The Underground Sounds Of America: Short Fictions

This eclectic Pittsburgh indie rock act are screaming for the future of our planet.

The Underground Sounds Of America: Short Fictions

It’s hard to pin down Short Fictions within one genre or another without confusing some listeners. Any of the Pittsburgh-based quintet’s songs may start with a pretty filigree of indie rock guitars and clean vocals, but at any moment could suddenly burst into a racket of blastbeats and pained shrieks. And yet, even in their noisier moments, there’s a plucky brightness to the band’s music that keeps even their extreme side connected to a base of heartfelt garage-dwelling alternative. That sweetness shining through the chaos is represented in their album covers, and the latest, this year’s Fates Worse Than Death, practically glows with peeling pinks and organic browns.

“I would say that our music gets brighter and more focused with each release,” says vocalist-guitarist Sam Treber. “Our early music was super lo-fi, and while I do really like that musical aesthetic, I’ve felt that as we’ve gained more fans over the years it might be worthwhile to try to release cleaner, more professional records. I wouldn’t say that it’s off the table for us to release something dark again in the future if we wanted to.”

Though Short Fictions’ diverse sound may be held together by big heart, that doesn’t mean it’s without its darkness. The title of their new album is a reference to its running theme of climate change and fear about the survival of the planet. While Sam makes it clear that Fates isn’t a concept album, and that some of the songs thereon are your usual tales of love, anger, or confusion, he is very open about his anxiety over what lies in store for humankind.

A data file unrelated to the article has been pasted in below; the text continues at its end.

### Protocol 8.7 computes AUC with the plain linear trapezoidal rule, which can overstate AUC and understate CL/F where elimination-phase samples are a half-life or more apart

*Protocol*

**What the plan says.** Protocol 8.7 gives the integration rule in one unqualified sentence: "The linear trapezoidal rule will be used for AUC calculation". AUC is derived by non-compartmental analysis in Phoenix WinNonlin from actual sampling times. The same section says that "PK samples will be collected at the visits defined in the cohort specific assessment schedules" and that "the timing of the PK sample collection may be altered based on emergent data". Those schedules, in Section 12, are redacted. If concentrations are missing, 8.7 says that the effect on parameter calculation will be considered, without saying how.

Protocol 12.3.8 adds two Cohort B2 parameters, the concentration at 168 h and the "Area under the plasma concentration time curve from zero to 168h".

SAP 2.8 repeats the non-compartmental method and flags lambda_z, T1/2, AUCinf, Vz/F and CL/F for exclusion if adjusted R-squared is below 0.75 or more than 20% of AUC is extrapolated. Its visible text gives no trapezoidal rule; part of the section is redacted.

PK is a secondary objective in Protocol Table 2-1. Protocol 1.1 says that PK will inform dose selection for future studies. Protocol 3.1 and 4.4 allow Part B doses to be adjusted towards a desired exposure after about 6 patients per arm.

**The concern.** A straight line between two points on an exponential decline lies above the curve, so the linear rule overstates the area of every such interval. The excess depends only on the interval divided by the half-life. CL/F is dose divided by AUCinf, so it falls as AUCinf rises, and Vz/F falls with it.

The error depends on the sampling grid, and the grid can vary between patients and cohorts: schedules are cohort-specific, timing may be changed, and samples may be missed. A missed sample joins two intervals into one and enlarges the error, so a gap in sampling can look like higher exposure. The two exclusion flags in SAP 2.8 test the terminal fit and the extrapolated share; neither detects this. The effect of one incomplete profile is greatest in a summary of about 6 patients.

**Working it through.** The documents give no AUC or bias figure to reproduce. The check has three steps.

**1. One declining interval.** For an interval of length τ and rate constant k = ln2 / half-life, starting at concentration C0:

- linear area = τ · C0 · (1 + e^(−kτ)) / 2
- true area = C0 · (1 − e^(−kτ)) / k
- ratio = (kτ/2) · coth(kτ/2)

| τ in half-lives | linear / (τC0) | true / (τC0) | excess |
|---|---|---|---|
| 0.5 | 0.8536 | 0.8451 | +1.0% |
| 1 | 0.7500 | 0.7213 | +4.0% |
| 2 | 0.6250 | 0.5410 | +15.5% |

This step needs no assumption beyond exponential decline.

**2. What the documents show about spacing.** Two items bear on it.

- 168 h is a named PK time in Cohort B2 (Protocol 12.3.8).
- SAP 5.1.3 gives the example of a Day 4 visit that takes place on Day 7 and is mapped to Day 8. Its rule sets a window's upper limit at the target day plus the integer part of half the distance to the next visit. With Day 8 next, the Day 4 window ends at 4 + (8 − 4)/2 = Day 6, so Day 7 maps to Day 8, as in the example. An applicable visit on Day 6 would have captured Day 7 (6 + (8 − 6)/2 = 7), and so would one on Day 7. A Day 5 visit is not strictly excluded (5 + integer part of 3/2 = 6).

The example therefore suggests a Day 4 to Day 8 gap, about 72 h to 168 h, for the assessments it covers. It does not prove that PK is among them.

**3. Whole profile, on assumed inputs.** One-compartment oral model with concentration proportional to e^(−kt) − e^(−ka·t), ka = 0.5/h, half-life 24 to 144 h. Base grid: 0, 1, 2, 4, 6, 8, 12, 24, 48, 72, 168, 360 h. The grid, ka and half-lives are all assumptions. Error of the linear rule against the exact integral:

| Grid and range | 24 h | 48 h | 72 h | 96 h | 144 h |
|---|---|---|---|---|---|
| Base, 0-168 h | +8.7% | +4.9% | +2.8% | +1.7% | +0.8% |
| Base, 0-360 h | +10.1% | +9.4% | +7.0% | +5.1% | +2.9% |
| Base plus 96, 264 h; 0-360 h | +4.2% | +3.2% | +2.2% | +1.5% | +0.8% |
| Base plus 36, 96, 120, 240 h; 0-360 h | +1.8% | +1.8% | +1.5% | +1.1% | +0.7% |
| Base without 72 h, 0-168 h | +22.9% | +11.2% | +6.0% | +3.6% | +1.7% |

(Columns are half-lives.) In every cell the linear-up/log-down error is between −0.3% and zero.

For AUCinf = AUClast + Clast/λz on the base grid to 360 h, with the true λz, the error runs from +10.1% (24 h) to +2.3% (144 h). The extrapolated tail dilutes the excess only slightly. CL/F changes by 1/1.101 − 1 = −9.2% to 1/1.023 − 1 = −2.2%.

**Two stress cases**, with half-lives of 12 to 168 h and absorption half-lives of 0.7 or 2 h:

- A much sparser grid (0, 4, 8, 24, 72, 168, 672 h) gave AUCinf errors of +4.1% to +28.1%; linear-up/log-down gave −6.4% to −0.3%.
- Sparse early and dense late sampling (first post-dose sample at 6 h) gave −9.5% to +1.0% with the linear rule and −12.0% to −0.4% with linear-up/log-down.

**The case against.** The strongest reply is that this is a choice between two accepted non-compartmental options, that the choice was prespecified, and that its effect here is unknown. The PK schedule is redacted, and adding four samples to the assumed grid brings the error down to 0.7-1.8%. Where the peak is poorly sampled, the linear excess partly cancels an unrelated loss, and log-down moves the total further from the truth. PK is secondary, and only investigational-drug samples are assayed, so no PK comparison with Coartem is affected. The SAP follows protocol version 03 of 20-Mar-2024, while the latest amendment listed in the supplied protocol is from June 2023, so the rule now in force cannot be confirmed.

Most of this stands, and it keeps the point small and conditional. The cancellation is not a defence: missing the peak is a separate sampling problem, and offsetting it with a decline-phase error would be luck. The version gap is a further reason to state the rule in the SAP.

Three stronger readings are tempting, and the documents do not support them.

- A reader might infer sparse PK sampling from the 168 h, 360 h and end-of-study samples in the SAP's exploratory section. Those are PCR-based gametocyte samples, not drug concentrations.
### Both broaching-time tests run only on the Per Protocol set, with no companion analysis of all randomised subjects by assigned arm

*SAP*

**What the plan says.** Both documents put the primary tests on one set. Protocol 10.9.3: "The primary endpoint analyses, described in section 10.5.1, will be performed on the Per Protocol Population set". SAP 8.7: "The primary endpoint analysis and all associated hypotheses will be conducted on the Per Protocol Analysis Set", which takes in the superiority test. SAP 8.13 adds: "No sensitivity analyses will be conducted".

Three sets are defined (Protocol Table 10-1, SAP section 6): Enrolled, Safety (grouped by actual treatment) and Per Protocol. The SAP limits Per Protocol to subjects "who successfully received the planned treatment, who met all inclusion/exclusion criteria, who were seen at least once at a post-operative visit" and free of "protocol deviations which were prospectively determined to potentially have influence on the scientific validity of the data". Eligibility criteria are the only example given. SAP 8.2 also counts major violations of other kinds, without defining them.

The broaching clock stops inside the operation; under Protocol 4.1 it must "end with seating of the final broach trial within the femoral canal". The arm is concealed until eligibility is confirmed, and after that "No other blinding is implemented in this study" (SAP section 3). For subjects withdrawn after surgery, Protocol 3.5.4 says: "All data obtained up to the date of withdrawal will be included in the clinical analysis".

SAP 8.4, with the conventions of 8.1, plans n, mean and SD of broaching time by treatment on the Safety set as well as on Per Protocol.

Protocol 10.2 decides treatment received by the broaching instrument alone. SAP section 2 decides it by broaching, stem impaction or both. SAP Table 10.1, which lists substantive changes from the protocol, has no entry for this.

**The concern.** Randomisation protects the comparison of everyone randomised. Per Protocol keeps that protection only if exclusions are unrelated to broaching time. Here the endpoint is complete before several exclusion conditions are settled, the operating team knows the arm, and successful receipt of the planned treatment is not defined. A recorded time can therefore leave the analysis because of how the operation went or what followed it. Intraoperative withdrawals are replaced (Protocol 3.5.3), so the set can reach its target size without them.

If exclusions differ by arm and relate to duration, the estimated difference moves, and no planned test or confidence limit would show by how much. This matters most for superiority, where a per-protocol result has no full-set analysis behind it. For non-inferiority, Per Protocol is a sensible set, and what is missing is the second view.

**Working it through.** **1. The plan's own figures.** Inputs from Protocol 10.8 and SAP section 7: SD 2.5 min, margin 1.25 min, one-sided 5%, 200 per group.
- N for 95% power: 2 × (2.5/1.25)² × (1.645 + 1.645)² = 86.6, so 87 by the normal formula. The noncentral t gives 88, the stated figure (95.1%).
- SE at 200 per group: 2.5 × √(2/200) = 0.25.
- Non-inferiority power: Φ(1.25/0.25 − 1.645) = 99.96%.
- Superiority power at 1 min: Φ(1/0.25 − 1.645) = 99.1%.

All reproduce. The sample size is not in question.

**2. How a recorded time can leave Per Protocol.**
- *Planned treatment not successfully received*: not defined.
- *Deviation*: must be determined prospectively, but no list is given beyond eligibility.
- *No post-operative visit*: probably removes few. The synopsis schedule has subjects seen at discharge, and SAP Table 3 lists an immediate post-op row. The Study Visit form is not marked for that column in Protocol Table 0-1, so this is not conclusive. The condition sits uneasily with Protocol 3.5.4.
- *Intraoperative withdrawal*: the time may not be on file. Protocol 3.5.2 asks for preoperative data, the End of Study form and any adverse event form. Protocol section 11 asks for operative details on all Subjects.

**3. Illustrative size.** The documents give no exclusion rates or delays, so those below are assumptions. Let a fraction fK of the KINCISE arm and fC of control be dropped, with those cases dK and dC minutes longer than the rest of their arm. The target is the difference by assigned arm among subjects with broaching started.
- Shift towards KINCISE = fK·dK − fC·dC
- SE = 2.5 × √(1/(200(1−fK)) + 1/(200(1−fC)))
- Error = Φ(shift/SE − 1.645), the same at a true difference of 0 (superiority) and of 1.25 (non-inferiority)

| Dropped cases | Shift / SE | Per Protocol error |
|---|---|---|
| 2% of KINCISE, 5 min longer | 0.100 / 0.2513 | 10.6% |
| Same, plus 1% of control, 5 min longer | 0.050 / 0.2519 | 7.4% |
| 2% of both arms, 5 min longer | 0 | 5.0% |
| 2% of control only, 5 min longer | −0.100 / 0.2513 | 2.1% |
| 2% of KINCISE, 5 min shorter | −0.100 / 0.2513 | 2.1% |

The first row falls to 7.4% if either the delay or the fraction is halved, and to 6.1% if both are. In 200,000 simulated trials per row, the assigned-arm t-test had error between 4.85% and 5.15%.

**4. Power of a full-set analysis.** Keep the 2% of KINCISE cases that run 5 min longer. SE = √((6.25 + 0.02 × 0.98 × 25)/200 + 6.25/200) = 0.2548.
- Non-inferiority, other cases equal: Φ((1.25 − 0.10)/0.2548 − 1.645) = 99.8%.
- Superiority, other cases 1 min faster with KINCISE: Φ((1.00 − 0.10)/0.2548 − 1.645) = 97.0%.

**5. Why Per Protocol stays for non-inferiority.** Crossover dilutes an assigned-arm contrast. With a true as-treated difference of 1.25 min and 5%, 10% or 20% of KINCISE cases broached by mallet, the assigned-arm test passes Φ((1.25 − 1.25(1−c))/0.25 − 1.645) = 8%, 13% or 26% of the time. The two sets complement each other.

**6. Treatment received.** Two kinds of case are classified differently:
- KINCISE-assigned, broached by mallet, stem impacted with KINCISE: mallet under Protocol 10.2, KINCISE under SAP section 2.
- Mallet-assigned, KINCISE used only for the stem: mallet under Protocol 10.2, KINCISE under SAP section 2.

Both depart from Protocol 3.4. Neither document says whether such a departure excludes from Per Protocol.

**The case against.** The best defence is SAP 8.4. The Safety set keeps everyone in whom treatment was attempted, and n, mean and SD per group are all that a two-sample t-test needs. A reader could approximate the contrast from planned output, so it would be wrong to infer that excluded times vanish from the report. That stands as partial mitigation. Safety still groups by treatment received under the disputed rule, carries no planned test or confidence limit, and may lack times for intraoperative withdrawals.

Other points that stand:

READ THIS: Short Fictions' new single is a noisy, heartfelt soundtrack to being human

“I have a lot of apprehension about the future of the world,” says Sam. “I think things are going to get really bad sooner than a lot of people think, or are willing to believe, and so I think it’s important to use our platform to talk about these kinds of things. I don’t expect our album to really radicalize anybody, but it just seemed more important to talk about these kinds of things than it did to just offer personal narrative. That being said, there are -- of course -- a handful of songs on the album that are just fun, and don’t carry a lot of political weight. It wasn’t exactly a deliberate choice for the album to have a central concept, but rather just that climate change was (still is) on my mind constantly, and that that manifested in my writing.”

Enticed by their mixture of nervousness and whimsy, we asked Sam about what allows Short Fictions to strike that middle ground.

1) If you had to play a newcomer one Short Fictions track to introduce them to the band, what would it be and why?

I think I’d start with Property Of Pigeons. It showcases a lot of different sides of the band all at once: it starts out twinkly, then gets skramzy, and noisy, and then ends with a wall of sound and a spoken sample. Those are all elements that you might hear in a Short Fictions song, but not usually all in the same place. If I thought that they wouldn’t be into that kind of thing, though, I would probably show them Really Like You because it’s just a really fun song.

2) Who would be on Short Fictions' dream tour?